LONDON (Reuters) - More than two dozen players who feature in evidence collected from gamblers should be investigated for possible links to betting rings, an Italian prosecutor has told the BBC and BuzzFeed News.
Roberto di Martino said he had collected internet chat logs and telephone conversations between players and gamblers as part of a two-year probe into a suspected match-fixing ring involving Italian players.
Italian duo Potito Starace and Daniele Bracciali have already been charged. Both deny any wrongdoing and will appear in court in May.
Di Martino said the Tennis Integrity Unit (TIU) should probe the other players for possible betting links.
"Surely if these foreign players were Italian, they would certainly have been at least questioned?," Di Martino said.
"They should have provided some explanations."
The TIU responded by saying it "strongly refutes" any suggestion made by the prosecutor in Cremona, Italy, that it has ignored evidence of match-fixing in tennis.
"The TIU had been endeavoring to obtain the evidence required to substantiate allegations made against Italian players Daniele Bracciali and Potito Starace from the prosecutor’s office since October 2014," it added.
"The TIU had to engage legal counsel in Italy to obtain the information contained in Mr Di Martino’s investigation and is now listed as an injured party in the ongoing criminal
The TIU said that information received from the public prosecutor was being assessed, verified and, where appropriate, investigated.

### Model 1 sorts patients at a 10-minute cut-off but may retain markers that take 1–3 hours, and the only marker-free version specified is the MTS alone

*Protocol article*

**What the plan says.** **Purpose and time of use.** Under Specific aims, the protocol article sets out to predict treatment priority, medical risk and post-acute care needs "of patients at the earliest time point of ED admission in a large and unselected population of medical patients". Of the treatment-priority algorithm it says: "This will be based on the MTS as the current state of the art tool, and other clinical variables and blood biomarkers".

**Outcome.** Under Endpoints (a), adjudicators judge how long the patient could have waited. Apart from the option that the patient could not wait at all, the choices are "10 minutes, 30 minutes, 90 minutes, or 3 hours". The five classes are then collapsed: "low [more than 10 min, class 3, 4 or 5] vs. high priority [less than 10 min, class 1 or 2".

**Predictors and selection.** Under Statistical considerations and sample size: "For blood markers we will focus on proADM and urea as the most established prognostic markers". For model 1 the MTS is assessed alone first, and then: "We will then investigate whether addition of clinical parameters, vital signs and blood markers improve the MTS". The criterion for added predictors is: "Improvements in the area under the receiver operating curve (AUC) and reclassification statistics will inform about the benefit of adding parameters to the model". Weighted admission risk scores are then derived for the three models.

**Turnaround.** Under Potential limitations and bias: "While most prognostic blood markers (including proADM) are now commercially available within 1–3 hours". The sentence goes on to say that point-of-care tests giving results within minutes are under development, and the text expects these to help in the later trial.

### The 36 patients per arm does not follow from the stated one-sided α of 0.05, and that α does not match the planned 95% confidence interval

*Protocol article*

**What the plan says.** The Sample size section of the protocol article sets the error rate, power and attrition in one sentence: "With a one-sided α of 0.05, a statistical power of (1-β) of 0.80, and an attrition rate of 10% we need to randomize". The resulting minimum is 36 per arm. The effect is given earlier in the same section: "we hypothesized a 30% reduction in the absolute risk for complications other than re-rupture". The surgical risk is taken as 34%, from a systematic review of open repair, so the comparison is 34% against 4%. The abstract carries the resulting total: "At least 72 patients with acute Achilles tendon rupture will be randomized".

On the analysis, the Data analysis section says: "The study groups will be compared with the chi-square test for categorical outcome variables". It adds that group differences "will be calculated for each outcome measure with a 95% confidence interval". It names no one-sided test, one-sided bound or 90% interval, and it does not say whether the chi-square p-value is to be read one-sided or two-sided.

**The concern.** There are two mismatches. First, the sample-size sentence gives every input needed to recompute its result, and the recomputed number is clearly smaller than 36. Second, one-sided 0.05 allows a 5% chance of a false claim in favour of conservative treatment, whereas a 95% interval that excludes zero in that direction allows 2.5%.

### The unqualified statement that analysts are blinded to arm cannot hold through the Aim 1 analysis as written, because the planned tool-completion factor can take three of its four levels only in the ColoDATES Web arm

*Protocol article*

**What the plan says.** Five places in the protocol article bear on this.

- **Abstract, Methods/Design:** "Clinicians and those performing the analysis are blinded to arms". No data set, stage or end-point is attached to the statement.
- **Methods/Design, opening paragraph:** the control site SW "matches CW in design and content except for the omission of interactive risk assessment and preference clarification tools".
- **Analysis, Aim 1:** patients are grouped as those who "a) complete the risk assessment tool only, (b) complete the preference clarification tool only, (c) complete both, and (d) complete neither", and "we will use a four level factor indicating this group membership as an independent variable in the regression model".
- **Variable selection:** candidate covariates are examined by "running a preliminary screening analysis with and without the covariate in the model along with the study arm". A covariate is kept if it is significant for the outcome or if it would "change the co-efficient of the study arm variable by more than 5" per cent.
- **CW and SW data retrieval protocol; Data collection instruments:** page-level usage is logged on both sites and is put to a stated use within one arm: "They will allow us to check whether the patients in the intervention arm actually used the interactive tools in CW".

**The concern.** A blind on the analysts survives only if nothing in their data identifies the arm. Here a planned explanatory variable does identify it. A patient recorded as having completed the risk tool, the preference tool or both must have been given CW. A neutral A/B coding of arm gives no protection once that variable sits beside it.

Tennis is already reeling from revelations in a report by the BBC and BuzzFeed in January that 16 players who have been ranked in the top 50 had been repeatedly flagged to the TIU over concerns they had thrown matches. [L3N1510P9]
The allegations were further fueled by former Australian professional Nick Lindahl pleading guilty in January to match-fixing in a minor tournament in 2013. [L3N1591FB]
Di Martino suspected more than 30 matches, including some at Wimbledon and the French Open, may have been corrupted.
"Interestingly, they are not so-called second-tier tennis players, but also players of some importance," he said.
TIU said it had requested that if BuzzFeed and the BBC believe they have hard evidence of corruption, they should make it immediately available.
"Tennis welcomes all and any new evidence that can assist the TIU in its work," it added.
(Reporting by Amlan Chakraborty in New Delhi and Pritha Sarkar in London, editing by Ed Osmond)